November 19, 2009
This publication is now archived.
In international polls, most Americans agree that military force is sometimes necessary to maintain order in the world. Download full chapter (PDF).
International polls find that publics around the world, including in the United States, believe that the UN Security Council has the right to authorize the use of force to prevent and respond to violent conflict in a variety of contingencies. These include: to defend a country that has been attacked, to prevent severe human rights violations such as genocide, to stop a country from supporting terrorist groups, and to restore by force a democratic government that has been overthrown. More broadly, Americans say the idea that national sovereignty precludes intervention in the internal affairs of countries is outdated. Download full chapter (PDF).
Polls further find that the UN Security Council is seen as having not only the right, but the responsibility to authorize the use of military force to prevent severe human rights violations. Download full chapter (PDF).
In principle, most Americans favor the United Nations having a standing peacekeeping force that it selects, trains, and commands. A majority also wants peacekeeping policy to be decided at the United Nations rather than by national governments or regional organizations. Americans favor providing financial support to the United Nations for peacekeeping. Download full chapter (PDF).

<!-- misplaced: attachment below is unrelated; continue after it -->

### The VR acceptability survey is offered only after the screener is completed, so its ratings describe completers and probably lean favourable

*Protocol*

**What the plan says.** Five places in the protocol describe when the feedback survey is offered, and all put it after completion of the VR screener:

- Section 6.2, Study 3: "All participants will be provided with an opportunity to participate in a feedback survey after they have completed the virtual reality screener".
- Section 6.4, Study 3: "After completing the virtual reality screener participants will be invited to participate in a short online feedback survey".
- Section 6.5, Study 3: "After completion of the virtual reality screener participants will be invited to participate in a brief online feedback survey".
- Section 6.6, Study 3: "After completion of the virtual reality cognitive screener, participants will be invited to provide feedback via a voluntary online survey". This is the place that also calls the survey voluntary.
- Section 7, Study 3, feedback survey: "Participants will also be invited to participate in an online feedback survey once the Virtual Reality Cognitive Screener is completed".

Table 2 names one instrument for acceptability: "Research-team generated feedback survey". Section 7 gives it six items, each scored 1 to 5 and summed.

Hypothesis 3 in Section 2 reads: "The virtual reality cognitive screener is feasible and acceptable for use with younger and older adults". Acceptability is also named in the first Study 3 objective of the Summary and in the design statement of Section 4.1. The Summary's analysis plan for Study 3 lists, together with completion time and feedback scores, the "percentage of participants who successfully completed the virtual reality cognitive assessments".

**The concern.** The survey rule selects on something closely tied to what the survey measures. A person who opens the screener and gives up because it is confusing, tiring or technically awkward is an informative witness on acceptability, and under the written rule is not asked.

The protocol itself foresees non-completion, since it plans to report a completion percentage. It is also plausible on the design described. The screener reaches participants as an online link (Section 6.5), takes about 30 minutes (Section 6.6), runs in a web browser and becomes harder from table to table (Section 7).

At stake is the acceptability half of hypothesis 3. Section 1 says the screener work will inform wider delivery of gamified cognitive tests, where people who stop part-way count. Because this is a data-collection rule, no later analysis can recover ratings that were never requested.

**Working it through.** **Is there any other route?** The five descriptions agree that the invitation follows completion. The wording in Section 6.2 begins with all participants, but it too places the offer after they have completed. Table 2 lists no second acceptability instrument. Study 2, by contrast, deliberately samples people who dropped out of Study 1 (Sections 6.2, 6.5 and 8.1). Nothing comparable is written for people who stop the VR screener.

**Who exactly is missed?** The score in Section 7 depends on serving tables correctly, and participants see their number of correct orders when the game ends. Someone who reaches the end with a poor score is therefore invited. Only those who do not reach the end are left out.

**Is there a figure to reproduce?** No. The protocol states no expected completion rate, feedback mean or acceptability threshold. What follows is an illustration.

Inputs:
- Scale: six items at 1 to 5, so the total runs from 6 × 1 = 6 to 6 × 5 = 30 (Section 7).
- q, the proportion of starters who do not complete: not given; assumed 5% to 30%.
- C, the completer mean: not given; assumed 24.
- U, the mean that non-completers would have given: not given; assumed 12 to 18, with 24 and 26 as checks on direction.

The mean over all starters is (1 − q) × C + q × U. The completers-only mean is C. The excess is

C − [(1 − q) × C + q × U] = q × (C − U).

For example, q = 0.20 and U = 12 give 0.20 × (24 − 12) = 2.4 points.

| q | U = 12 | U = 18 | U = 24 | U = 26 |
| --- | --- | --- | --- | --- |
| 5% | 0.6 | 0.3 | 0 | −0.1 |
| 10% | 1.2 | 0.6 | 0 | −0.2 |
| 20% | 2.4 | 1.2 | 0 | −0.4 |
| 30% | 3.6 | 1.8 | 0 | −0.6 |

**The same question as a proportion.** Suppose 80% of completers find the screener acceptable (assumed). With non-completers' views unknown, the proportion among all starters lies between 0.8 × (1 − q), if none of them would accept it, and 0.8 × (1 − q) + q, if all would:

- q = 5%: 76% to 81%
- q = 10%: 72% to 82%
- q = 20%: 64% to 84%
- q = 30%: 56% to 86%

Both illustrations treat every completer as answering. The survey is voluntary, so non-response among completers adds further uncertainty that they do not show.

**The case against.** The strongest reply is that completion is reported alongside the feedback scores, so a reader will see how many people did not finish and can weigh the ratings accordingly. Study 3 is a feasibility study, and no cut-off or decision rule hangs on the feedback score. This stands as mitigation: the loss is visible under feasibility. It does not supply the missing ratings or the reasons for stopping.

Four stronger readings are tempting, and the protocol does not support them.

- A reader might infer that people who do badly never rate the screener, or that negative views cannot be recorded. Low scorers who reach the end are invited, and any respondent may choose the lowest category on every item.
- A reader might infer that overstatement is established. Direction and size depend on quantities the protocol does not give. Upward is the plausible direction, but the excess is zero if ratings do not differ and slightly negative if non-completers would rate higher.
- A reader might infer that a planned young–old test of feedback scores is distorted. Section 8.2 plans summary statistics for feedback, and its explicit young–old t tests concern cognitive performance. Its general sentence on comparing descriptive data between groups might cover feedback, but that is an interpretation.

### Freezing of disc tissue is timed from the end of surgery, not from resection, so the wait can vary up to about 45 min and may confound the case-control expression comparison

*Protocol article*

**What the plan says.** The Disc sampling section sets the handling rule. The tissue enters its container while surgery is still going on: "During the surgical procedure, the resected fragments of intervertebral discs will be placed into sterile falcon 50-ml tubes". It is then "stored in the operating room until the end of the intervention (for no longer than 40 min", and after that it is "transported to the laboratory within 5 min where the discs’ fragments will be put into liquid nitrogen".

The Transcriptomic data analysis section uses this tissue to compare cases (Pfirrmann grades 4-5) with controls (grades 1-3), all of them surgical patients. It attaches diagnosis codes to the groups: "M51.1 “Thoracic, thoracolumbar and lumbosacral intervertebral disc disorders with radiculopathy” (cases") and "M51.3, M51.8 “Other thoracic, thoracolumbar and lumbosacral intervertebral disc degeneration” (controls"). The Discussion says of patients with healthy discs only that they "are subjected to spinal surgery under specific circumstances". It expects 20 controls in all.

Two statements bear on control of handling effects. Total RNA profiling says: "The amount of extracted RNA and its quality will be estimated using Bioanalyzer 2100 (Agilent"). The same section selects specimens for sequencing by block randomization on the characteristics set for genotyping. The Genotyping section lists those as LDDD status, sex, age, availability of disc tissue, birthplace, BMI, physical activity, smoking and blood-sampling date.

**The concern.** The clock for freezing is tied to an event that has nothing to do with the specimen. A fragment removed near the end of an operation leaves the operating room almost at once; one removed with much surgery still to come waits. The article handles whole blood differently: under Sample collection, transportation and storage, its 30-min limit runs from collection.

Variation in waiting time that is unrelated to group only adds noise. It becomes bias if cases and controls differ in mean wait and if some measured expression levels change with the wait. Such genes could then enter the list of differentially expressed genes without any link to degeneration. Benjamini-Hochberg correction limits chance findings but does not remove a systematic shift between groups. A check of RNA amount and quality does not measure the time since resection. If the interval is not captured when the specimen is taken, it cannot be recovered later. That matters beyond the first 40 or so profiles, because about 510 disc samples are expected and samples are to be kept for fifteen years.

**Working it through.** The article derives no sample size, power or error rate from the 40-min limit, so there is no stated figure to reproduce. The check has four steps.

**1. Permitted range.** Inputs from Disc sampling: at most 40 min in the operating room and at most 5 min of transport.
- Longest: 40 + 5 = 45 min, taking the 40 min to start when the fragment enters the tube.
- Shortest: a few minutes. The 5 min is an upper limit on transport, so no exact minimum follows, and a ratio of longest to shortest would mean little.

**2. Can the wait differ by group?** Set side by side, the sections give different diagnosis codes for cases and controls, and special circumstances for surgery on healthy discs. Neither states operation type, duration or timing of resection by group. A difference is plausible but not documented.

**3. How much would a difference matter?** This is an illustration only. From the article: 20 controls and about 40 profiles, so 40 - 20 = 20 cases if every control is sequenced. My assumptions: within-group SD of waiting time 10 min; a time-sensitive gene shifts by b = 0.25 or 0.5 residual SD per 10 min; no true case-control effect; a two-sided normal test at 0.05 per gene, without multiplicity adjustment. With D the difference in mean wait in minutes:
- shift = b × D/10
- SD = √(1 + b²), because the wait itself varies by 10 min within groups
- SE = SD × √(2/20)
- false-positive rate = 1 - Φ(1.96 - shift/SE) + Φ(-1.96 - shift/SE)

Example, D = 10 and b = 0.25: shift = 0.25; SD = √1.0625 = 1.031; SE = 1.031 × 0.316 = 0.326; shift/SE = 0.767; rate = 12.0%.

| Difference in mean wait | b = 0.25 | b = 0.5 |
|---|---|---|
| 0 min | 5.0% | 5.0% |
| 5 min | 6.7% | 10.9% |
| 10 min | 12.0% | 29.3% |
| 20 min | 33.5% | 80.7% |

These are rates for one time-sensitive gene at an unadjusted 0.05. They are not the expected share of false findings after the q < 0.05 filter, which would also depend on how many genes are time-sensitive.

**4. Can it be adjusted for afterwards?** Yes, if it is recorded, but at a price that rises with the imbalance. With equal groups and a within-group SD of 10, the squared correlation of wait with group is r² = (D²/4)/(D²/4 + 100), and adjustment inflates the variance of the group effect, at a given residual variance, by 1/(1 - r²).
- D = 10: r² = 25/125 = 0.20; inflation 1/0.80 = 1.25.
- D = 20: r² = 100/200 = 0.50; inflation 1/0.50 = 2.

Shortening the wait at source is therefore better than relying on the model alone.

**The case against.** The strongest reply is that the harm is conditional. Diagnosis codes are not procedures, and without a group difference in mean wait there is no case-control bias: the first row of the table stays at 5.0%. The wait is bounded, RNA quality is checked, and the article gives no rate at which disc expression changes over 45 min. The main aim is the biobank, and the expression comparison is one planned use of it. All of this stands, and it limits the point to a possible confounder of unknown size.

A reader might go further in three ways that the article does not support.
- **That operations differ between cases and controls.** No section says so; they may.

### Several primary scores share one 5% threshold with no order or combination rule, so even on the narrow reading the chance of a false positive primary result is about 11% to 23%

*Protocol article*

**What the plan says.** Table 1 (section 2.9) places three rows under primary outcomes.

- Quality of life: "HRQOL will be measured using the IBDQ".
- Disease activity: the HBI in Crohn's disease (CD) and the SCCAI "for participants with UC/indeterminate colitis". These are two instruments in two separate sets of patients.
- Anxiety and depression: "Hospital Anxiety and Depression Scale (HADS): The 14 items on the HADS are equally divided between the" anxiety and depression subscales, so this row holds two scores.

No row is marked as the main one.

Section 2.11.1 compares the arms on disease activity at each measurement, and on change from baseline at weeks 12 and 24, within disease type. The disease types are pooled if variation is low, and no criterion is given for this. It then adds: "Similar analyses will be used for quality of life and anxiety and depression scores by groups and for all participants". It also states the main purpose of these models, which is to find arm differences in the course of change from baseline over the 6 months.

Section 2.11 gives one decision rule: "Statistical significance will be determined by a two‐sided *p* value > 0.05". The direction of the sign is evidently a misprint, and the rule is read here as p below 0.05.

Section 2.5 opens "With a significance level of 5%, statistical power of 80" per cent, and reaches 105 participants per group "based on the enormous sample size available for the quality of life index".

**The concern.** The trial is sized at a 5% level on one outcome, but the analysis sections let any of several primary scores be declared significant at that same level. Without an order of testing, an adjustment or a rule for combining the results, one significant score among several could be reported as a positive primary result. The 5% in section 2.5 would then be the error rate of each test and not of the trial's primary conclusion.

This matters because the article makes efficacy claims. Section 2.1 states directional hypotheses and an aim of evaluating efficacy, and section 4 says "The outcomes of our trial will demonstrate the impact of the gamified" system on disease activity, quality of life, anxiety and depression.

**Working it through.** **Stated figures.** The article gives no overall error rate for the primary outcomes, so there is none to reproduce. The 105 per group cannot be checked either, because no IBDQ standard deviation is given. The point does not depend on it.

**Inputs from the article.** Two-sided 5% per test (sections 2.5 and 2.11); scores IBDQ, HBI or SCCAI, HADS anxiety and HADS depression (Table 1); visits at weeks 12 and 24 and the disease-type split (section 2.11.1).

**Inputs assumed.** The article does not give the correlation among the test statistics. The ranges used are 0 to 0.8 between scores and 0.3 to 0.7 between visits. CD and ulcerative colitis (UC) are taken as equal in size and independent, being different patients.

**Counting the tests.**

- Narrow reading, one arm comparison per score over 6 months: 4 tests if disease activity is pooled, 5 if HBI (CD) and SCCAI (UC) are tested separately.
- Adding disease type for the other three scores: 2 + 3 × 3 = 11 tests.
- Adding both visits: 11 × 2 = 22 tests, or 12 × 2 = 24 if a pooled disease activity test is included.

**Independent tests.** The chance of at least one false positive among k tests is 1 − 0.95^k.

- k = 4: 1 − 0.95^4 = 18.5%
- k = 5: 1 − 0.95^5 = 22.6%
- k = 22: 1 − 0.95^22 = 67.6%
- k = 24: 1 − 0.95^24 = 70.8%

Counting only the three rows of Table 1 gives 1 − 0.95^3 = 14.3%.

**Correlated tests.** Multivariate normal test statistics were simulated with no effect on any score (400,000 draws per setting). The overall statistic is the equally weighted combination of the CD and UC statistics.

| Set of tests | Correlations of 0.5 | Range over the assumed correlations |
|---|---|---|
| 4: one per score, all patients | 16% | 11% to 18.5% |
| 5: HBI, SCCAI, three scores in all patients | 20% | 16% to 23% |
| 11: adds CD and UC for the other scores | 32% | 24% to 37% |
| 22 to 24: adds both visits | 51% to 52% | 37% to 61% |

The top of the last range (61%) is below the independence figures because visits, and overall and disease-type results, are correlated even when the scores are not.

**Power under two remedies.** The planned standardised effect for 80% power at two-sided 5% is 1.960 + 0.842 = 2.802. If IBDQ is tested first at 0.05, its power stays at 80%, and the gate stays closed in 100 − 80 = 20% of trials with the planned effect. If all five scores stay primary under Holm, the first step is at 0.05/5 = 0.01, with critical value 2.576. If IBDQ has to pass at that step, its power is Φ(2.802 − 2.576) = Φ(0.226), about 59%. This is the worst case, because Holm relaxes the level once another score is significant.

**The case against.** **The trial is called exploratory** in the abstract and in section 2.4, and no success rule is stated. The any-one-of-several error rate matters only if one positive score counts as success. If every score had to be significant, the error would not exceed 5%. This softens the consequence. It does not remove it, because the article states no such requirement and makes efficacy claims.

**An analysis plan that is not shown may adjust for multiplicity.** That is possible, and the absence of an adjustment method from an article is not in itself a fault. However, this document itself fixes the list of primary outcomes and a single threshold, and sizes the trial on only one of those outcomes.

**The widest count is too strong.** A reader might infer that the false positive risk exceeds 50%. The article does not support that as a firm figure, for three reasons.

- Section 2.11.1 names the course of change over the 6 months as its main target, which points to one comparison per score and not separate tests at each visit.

A large majority in the United States approves in principle of participating in peacekeeping. As a general rule, support is strong for participation in post-conflict situations, but less consistent when it comes to intervening in civil conflict. In the recent past, Americans have expressed support for contributing U.S. troops to military operations in the Balkans, southern Lebanon, Haiti, and Liberia, and to enforce peace agreements between Israel and the Palestinians. A slight majority has also favored contributing to a UN operation to keep peace between India and Pakistan. Download full chapter (PDF).
The Afghanistan war began with high majority support among the U.S. public, even though a majority expected it to last several years or longer. As of October 2009, about one-third of the public thinks the military action was a mistake, but six in ten disagree. A majority believes the war is going badly, and approval of the administration’s handling of Afghanistan has declined. However, a majority continues to reject the idea of withdrawal and substantially fewer than half even favor troop reductions. A majority approved of the troop increase in February 2009; however, there is not majority support for a second increase. Reasons Americans cite for maintaining the operation are to weaken terrorists’ ability to stage attacks and to keep the Taliban from regaining power. Download full chapter (PDF).
Many Americans feel that the United Nations has the responsibility, rather than simply the right, to intervene in Darfur. Approximately three out of four Americans has expressed a readiness to contribute U.S. troops to an international force to stop the killing and support a humanitarian operation in Darfur. Download full chapter (PDF).